>Oh, great. Gustavus Adolphus Puryear IV, Bill Frist’s old legislative aide, is President Bush’s pick for the U.S. District Court for the Middle District of Tennessee.
This just reeks of partisan, good-ole-boy, glad-handing. “Gustavus Adolphus Puryear IV” (what a mouthful!) is vice president and general counsel for Corrections Corporation of America (CCA). He earned his cred with the GOP brass by investigating Bill Clinton’s fundraising back in the 1990’s, and even prepped Dick Cheney for the VP debates in 2000 and 2004.
That’s a great GOP political background, but for a seat on the federal bench, don’t you want some trial experience? Apparently not:
Of greater concern is that Mr. Puryear lacks familiarity with the federal courts and has little trial or litigation experience. By his own admission he has tried only two cases to verdict; he has been personally involved in only five federal cases, most recently a decade ago. He is not admitted to practice before the Sixth Circuit Court of Appeals, which is over the Middle District of Tennessee, and received only a “qualified” rating from the American Bar Association rather than a “highly qualified” rating.
So, he’s a GOP loyalist, but without trial experience, why is he in consideration for the federal bench? It seems Gustavus Adolphus Puryear IV is just another corporate shill:
Puryear has spent the bulk of his legal career at the Tennessee-based Corrections Corporation of America, the nation’s largest private prison company. As its general counsel since 2001, Puryear has made millions of dollars working for a company that profits from the country’s incarceration boom, particularly through his recent sale of more than $3 million worth of the company’s stock. (His financial disclosure form shows a net worth of more than $13 million.) His employer creates enormous conflicts for Puryear as a potential federal judge, as the CCA gets sued all the time, often in the very district where he hopes to preside as judge. Since 2000, roughly 260 cases have been filed in that court against the CCA, its officers, and subsidiaries. [ … ] Inmate lawsuits typically account for more than 10 percent of the docket in Tennessee’s Middle District, meaning that Puryear will see his share of them if he gets confirmed.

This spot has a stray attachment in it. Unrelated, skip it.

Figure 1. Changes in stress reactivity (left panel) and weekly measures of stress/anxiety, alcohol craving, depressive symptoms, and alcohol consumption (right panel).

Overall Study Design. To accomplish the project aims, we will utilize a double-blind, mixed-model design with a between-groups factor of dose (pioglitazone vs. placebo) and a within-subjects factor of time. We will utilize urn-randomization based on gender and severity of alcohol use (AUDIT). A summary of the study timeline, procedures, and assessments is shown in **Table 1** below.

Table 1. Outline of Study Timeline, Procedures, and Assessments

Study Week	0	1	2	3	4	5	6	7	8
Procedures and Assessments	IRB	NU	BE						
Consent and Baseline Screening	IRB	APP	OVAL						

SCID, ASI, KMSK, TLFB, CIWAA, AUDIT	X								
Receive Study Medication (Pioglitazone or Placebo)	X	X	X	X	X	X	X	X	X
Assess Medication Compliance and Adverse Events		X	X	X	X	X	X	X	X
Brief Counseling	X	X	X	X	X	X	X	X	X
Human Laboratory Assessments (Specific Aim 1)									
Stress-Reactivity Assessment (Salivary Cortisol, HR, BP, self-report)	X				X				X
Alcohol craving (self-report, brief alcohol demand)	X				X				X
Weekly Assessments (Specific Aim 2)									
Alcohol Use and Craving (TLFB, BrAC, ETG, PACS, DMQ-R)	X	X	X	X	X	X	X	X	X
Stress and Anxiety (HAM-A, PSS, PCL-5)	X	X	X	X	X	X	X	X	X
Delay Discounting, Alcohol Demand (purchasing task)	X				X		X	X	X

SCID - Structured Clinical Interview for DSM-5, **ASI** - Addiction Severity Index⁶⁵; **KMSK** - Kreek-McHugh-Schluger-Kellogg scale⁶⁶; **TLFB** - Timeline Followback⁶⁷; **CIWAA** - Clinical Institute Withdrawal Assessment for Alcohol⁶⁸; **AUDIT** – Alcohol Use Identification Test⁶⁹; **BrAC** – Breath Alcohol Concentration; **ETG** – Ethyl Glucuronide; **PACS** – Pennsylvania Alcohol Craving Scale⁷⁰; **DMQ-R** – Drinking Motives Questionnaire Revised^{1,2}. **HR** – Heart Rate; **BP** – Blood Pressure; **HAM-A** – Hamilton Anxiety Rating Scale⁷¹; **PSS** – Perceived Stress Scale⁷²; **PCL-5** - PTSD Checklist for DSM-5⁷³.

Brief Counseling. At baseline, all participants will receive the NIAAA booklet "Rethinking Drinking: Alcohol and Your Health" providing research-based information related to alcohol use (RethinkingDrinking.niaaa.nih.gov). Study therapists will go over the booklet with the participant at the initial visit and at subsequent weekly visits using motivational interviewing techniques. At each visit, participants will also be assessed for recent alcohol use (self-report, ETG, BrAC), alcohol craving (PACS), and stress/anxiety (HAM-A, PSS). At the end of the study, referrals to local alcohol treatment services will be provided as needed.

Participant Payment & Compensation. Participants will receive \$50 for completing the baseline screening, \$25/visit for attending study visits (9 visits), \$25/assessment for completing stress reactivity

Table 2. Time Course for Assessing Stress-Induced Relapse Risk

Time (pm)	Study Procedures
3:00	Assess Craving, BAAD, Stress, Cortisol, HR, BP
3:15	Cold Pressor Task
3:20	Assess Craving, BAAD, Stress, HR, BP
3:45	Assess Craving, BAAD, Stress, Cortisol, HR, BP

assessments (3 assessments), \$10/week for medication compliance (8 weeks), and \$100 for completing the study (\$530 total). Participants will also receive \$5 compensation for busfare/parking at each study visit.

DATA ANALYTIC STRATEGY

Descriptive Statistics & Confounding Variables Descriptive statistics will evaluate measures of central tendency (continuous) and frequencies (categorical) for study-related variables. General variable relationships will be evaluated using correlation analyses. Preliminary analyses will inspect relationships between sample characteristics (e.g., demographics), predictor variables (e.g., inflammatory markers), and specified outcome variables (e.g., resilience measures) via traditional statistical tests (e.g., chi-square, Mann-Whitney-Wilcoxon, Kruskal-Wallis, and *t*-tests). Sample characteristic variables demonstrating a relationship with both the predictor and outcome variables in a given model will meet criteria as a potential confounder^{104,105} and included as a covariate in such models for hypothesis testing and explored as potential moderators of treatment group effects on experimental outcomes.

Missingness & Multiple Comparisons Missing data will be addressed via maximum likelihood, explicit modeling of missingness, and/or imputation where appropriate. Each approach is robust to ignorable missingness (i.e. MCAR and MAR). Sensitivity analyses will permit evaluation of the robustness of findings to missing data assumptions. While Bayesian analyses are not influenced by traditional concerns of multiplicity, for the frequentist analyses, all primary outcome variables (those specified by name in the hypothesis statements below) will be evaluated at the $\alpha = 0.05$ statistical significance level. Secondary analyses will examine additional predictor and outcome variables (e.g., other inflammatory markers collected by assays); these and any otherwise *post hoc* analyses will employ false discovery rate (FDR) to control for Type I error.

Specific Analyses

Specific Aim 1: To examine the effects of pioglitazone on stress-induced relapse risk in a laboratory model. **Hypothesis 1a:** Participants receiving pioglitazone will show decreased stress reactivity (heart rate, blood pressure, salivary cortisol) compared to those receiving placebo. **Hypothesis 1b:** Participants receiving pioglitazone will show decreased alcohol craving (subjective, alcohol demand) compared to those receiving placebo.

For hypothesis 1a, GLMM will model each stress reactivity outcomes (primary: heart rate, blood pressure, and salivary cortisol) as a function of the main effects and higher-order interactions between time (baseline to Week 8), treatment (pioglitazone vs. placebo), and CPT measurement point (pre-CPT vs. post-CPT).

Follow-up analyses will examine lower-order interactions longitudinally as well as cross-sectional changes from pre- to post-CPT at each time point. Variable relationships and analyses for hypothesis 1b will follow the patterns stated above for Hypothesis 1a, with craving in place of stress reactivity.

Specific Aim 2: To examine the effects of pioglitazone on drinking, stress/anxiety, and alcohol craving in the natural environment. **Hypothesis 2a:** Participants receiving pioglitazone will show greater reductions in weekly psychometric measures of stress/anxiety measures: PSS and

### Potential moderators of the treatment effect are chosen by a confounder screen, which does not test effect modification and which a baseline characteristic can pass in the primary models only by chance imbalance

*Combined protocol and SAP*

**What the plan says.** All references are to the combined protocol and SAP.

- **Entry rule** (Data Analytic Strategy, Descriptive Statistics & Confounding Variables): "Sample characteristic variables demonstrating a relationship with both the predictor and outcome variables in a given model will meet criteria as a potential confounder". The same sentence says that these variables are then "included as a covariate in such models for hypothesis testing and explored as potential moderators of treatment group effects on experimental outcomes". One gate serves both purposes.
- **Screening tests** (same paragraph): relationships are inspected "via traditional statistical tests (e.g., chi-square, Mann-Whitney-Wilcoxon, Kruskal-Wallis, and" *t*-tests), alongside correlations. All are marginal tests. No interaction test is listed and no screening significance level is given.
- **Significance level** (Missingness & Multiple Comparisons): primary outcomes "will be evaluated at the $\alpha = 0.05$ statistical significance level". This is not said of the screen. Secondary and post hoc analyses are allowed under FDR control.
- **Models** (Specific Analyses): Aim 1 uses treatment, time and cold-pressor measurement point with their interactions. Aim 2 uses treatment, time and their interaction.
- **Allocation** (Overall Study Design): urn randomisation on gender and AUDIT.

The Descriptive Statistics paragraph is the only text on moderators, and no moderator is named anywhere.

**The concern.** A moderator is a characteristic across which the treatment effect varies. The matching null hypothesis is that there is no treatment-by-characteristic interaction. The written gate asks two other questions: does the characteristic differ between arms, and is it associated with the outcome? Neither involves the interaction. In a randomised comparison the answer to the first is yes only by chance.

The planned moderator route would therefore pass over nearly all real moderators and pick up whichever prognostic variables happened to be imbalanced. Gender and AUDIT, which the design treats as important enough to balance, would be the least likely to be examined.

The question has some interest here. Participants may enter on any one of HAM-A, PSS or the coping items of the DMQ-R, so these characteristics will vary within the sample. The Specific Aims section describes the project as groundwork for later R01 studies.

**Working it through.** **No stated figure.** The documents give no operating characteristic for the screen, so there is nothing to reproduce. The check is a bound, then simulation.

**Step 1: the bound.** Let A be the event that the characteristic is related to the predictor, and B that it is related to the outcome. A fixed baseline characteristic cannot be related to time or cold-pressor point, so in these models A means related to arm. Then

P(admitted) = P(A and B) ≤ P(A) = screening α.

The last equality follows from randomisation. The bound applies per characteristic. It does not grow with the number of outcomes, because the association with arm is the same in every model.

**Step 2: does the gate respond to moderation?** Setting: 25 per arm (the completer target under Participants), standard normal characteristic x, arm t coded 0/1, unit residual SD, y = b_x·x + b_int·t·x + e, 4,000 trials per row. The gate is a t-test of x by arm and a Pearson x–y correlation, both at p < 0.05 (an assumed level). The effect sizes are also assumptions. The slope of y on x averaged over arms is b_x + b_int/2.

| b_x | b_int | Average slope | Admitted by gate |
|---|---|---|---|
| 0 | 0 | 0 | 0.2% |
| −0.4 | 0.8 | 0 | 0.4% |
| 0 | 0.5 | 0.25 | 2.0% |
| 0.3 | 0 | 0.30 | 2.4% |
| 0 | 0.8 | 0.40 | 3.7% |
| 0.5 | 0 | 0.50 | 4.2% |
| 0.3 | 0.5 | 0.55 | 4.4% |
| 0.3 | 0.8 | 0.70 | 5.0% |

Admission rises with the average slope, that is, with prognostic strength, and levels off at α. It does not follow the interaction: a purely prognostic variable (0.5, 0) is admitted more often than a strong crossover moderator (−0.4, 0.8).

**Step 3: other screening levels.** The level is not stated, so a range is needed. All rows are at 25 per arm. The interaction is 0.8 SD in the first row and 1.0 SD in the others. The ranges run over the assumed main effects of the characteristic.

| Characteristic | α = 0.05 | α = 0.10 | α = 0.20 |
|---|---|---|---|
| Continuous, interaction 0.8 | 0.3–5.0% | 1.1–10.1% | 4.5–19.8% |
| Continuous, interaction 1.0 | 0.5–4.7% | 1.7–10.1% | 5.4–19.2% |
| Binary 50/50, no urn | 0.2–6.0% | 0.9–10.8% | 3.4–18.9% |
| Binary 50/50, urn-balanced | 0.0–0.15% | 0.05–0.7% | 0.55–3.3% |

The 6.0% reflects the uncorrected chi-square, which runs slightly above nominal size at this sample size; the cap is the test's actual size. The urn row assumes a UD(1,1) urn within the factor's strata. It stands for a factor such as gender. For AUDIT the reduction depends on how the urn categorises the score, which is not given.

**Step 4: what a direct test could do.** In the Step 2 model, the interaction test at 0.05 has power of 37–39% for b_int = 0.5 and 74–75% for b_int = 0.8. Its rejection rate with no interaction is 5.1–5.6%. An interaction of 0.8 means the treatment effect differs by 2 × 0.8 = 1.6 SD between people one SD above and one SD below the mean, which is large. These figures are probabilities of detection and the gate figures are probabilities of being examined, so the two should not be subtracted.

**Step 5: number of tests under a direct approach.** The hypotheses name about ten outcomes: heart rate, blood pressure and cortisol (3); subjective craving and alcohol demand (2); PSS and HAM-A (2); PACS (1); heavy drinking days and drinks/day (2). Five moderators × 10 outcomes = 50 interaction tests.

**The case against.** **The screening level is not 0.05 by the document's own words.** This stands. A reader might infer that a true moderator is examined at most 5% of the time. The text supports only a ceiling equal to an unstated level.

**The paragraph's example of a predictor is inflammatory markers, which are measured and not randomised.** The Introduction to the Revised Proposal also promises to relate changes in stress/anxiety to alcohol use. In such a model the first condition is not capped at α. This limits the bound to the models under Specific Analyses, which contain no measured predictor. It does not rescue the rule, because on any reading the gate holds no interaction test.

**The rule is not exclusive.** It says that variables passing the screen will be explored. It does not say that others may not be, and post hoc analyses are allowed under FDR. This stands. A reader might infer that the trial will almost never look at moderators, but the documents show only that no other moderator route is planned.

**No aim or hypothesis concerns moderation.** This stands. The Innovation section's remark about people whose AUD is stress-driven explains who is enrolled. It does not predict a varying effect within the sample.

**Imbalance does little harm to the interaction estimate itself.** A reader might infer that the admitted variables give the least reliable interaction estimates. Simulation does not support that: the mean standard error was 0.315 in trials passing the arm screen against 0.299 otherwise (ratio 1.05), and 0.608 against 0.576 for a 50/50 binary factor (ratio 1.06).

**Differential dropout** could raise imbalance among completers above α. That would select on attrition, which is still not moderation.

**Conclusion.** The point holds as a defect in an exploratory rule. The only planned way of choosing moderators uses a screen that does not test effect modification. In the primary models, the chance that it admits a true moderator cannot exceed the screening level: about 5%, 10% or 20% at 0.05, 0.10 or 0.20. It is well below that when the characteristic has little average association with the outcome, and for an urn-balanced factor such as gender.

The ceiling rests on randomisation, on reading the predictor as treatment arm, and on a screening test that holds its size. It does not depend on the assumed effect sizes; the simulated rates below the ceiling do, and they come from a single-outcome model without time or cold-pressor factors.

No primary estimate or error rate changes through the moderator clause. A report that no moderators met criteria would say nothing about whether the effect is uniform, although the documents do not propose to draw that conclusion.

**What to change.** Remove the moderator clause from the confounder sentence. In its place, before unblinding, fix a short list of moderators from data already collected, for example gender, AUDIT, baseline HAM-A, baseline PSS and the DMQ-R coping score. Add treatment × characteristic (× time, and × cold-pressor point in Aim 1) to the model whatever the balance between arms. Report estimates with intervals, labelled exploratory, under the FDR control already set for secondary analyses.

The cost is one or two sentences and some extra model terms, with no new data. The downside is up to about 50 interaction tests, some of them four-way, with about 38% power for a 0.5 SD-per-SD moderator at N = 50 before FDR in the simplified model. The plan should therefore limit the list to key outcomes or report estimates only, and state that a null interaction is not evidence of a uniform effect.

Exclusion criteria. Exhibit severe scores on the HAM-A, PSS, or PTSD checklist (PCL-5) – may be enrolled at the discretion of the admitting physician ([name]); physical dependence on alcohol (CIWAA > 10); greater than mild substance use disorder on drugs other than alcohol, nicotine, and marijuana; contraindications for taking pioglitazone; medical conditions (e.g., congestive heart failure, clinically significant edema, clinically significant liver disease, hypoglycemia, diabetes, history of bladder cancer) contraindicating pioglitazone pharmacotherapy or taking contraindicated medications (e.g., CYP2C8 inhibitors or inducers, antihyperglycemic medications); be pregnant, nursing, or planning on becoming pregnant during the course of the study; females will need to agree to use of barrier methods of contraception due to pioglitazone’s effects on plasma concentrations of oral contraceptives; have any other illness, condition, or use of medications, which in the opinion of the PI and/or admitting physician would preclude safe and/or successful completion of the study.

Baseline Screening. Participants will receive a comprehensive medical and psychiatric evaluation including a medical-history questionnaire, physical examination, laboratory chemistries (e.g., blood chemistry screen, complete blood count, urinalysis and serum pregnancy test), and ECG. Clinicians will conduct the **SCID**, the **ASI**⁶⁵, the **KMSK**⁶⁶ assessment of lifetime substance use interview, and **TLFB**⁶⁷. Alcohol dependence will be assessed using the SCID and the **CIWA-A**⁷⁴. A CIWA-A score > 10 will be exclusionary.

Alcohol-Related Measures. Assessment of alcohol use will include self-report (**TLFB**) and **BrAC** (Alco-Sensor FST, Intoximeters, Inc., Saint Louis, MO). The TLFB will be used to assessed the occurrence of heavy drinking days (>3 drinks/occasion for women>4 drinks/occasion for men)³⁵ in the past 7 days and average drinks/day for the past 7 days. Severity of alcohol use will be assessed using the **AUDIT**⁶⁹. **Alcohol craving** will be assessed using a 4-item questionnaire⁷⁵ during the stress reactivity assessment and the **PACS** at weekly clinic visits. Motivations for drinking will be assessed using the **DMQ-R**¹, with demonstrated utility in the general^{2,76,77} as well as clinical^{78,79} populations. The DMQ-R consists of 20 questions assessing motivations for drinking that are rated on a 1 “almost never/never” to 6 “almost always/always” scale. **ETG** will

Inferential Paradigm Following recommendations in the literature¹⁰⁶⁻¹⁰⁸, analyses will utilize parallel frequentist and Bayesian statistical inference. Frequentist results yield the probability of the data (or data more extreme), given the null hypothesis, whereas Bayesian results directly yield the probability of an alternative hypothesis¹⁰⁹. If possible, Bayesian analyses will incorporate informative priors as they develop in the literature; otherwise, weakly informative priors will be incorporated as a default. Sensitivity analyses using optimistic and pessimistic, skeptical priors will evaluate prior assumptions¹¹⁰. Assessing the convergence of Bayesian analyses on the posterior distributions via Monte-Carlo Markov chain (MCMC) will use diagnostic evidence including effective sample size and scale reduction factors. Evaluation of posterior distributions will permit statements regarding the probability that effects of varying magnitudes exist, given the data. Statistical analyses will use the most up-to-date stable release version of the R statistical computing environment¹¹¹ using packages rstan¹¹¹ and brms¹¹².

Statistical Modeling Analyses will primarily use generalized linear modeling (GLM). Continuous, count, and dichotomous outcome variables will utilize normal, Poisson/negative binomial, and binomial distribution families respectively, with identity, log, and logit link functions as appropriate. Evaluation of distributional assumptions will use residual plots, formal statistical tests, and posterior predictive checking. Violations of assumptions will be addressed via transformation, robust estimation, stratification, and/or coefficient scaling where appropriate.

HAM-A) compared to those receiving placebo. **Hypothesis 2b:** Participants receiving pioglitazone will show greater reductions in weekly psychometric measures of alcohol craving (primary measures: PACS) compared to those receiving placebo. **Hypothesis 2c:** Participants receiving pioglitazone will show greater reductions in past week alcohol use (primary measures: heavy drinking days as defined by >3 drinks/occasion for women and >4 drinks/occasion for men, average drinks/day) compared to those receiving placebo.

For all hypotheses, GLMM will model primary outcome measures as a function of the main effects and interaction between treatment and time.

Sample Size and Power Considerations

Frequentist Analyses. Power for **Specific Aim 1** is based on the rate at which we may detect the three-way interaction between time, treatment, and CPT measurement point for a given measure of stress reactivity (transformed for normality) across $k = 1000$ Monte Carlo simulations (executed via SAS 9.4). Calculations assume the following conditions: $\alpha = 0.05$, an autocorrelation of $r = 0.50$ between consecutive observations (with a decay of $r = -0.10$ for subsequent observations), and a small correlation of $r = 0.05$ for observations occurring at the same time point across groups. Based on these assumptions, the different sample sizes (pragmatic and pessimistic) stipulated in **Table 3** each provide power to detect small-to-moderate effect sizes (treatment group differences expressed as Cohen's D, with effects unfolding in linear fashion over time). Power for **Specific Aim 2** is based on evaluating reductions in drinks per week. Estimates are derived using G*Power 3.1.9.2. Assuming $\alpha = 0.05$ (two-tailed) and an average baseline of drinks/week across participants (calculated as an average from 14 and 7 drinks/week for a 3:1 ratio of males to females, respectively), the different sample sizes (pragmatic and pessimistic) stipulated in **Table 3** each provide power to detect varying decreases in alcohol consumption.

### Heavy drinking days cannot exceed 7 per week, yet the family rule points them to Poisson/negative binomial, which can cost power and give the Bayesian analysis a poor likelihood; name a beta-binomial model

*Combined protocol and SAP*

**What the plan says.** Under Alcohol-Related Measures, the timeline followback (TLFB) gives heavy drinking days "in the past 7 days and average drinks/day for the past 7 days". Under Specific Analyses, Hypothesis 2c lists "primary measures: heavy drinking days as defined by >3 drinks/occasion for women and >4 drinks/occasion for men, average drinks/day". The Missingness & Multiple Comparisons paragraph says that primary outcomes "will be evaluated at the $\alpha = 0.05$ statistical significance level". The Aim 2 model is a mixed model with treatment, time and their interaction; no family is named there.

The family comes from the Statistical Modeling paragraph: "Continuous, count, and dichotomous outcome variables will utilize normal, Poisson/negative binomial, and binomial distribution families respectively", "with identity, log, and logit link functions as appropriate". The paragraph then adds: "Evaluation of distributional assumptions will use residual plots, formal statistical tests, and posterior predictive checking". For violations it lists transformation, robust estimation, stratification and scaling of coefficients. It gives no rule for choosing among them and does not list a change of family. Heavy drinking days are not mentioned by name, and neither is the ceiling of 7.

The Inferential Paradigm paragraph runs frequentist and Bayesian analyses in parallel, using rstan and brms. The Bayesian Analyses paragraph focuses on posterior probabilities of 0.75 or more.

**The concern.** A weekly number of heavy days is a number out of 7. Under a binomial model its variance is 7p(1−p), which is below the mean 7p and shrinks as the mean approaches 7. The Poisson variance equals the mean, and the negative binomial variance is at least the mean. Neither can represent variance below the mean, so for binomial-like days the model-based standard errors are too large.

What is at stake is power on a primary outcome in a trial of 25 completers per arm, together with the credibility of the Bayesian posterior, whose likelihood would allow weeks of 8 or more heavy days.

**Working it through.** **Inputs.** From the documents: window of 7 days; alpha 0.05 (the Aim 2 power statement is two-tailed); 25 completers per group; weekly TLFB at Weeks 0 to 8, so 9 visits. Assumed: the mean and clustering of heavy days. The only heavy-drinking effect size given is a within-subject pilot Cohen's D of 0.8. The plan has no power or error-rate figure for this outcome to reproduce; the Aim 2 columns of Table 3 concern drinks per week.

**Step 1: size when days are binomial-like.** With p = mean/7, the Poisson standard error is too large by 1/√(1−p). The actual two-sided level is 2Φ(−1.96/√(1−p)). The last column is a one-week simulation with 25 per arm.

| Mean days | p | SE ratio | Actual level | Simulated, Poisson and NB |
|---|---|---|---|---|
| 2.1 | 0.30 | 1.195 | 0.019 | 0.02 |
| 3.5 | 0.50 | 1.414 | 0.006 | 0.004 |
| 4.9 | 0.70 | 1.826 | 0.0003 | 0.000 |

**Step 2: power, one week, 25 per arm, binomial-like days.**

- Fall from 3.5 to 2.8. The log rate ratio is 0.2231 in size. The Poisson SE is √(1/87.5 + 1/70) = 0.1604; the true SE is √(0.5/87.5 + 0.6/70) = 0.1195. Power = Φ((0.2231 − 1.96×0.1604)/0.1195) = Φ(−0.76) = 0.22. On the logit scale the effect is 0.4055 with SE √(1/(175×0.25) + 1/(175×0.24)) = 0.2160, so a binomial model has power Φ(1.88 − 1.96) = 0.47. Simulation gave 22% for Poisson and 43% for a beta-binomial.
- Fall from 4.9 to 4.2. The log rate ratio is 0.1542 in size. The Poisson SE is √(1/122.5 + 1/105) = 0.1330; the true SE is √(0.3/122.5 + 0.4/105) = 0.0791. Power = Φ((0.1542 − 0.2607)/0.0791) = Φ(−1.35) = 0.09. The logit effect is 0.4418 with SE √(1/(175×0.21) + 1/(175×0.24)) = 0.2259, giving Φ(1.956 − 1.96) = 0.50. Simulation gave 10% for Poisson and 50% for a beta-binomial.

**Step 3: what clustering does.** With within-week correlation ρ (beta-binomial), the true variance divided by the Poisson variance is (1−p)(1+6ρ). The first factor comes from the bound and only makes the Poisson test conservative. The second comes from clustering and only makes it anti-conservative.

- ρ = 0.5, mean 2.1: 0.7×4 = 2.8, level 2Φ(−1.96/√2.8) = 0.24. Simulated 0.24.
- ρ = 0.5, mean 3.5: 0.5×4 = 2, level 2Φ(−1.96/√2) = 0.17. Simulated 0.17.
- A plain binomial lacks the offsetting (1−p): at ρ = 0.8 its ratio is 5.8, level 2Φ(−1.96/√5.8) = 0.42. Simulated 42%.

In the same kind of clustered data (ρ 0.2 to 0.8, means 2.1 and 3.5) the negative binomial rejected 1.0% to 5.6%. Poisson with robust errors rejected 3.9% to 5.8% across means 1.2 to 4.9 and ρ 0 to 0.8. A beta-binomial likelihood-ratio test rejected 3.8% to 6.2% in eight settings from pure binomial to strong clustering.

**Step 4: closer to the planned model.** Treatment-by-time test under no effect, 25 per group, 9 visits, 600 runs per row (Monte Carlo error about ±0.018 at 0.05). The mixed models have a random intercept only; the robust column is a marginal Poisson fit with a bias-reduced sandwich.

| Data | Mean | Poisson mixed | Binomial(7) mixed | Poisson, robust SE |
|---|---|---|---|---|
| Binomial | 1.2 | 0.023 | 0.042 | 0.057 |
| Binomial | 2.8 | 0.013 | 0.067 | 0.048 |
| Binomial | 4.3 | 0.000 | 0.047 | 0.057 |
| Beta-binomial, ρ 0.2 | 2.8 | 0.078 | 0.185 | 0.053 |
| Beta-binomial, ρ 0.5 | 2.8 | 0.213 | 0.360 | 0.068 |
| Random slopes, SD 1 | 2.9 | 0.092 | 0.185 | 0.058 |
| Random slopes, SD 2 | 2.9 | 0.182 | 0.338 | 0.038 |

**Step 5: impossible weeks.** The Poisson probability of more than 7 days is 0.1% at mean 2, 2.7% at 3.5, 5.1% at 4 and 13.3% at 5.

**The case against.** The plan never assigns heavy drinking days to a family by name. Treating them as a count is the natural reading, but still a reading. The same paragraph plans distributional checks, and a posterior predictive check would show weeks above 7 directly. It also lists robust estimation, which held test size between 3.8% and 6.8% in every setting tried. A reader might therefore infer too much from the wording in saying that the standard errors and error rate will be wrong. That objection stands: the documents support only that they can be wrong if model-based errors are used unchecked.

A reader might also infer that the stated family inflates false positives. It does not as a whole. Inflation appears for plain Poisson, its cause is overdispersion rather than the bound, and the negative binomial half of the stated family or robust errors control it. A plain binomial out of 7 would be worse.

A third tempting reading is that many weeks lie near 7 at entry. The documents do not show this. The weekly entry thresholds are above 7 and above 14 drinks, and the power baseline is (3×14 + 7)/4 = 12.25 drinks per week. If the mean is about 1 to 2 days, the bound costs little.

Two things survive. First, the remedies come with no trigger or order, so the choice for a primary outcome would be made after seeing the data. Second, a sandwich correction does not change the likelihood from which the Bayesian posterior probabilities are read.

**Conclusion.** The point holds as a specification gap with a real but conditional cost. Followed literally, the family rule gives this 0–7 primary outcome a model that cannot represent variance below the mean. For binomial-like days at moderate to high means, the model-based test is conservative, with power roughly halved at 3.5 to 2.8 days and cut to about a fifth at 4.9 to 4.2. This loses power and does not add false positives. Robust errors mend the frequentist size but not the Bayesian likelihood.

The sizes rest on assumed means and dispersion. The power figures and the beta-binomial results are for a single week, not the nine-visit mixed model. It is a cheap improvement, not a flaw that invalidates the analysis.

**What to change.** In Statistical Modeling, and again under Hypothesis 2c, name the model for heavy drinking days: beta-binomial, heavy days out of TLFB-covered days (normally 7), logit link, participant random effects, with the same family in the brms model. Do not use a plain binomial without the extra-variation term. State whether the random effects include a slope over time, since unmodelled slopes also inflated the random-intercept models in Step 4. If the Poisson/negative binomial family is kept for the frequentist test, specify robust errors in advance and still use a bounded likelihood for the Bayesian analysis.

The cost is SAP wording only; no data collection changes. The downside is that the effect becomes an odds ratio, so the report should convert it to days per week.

This isn’t ho-hum, so-what, it-doesn’t-affect-me stuff. By stacking the courts with corporate shills, we give more power to the corporate world, and take it away from ordinary citizens.
Look at the U.S. Supreme Court, and its corporate-friendly ruling last week:
The Supreme Court yesterday protected the makers of medical devices that have passed the most rigorous federal review standards from lawsuits by consumers who allege that the devices caused them harm.
The court ruled 8 to 1 against the estate of a New York man who was seriously injured when a balloon catheter manufactured by Medtronic burst during an angioplasty in 1996. Charles Riegel, who died three years ago, and his wife sued under New York law, alleging that the device’s design was faulty and its labeling deficient.
Do you see where this is going? I do, and I don’t like it. This is a slippery slope that rings all sorts of alarm bells with me.
Puryear looks like just another corporate crony. In his job as CCA’s chief counsel, he’s called inmate litigation “a nuisance,” and “an outlet for inmates .. something they can do in their spare time,” despite the fact that CCA has been found in the wrong in several significant verdicts and settlements against the company:
For instance, in 2000, a South Carolina jury hit the CCA with a $3 million verdict for abusing juveniles. Other successful suits have alleged that the company’s employees abused inmates and provided negligent medical care.
Great, just the kind of guy we want on the courts. I’d urge you to call Senators Corker and Alexander to oppose this clown’s nomination, but being good GOP partisans, they probably won’t listen:
Both Tennessee Senators Lamar Alexander and Bob Corker strongly support Mr. Puryear’s nomination. Neither Senator has acknowledged the substantial financial contributions received from Mr. Puryear and his employer, CCA – which include over $80,000 to Senator Alexander and $27,000 to Senator Corker since 2004.
Is this the best judge money can buy? I want a government that takes care of people, not corporations.